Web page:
none...have/has

P2052 at AOL.COM P2052 at AOL.COM
Mon Apr 16 19:13:13 UTC 2001


According to many grammar books, the number of the indefinite pronouns, such
as "some," "all," none," etc., depends on the number of the object of the
preposition.
Thus, if the object is considered singular, the singular verb is used;
likewise, when the object is plural, so should the verb be.   The following
are examples:
"Some of the money is. . . ."   "Some of the people are. . . ."       None of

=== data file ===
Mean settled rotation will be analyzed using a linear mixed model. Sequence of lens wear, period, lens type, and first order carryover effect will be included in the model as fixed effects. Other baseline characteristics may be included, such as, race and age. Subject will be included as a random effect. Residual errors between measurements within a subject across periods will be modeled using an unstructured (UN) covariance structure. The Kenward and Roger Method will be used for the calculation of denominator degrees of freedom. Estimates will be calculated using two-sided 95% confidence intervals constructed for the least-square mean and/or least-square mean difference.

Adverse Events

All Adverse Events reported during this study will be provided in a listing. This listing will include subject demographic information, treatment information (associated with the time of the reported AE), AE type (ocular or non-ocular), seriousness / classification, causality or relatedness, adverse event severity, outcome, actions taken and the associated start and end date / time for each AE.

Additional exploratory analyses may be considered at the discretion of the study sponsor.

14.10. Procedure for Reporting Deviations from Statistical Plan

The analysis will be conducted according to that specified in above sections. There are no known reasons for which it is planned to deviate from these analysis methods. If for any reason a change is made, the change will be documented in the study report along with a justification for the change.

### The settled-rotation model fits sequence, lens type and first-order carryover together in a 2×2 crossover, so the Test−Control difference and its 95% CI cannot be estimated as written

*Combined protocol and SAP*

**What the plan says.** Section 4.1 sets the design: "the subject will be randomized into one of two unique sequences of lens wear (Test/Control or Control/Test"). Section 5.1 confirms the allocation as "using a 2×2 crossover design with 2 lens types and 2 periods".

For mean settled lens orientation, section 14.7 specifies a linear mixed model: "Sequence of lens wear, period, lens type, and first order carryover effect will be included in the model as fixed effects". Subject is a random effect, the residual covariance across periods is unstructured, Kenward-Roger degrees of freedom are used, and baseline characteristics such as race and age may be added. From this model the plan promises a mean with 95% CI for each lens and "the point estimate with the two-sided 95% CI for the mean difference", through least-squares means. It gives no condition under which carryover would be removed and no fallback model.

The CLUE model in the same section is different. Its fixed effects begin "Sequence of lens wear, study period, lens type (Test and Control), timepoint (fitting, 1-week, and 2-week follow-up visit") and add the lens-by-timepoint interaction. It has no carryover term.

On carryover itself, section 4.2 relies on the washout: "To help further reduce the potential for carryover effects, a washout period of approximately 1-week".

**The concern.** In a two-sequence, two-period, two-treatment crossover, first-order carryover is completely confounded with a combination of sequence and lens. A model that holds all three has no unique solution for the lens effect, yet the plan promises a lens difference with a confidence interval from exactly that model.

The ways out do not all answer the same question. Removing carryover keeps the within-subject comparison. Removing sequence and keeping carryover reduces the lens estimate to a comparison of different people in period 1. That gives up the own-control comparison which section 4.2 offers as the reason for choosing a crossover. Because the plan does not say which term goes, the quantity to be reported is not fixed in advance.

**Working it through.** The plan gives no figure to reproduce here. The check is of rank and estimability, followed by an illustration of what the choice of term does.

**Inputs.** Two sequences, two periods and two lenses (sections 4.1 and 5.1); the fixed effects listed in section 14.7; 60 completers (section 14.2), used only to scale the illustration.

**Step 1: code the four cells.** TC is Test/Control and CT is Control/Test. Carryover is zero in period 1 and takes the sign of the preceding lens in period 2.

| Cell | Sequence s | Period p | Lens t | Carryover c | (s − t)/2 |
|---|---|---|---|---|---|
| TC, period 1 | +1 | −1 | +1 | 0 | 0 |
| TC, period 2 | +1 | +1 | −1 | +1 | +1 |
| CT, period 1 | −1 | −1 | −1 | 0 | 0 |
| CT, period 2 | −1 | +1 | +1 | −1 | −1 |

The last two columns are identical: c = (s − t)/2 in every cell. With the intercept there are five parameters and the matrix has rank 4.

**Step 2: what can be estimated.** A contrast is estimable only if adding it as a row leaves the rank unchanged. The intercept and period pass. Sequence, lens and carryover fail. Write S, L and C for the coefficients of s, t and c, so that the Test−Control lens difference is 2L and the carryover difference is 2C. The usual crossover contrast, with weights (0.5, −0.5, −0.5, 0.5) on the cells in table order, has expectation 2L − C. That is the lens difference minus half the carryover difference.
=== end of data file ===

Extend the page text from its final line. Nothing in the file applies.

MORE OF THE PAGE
the cake is. . . ."  "None of the cakes are. . . ."    All of the protest is.
. . ."
"All of the protests are. . . ."
 I don't know how stilted your example would sound, but, in light of the
above rule, it would be considered inaccurate.
                                                 PAT
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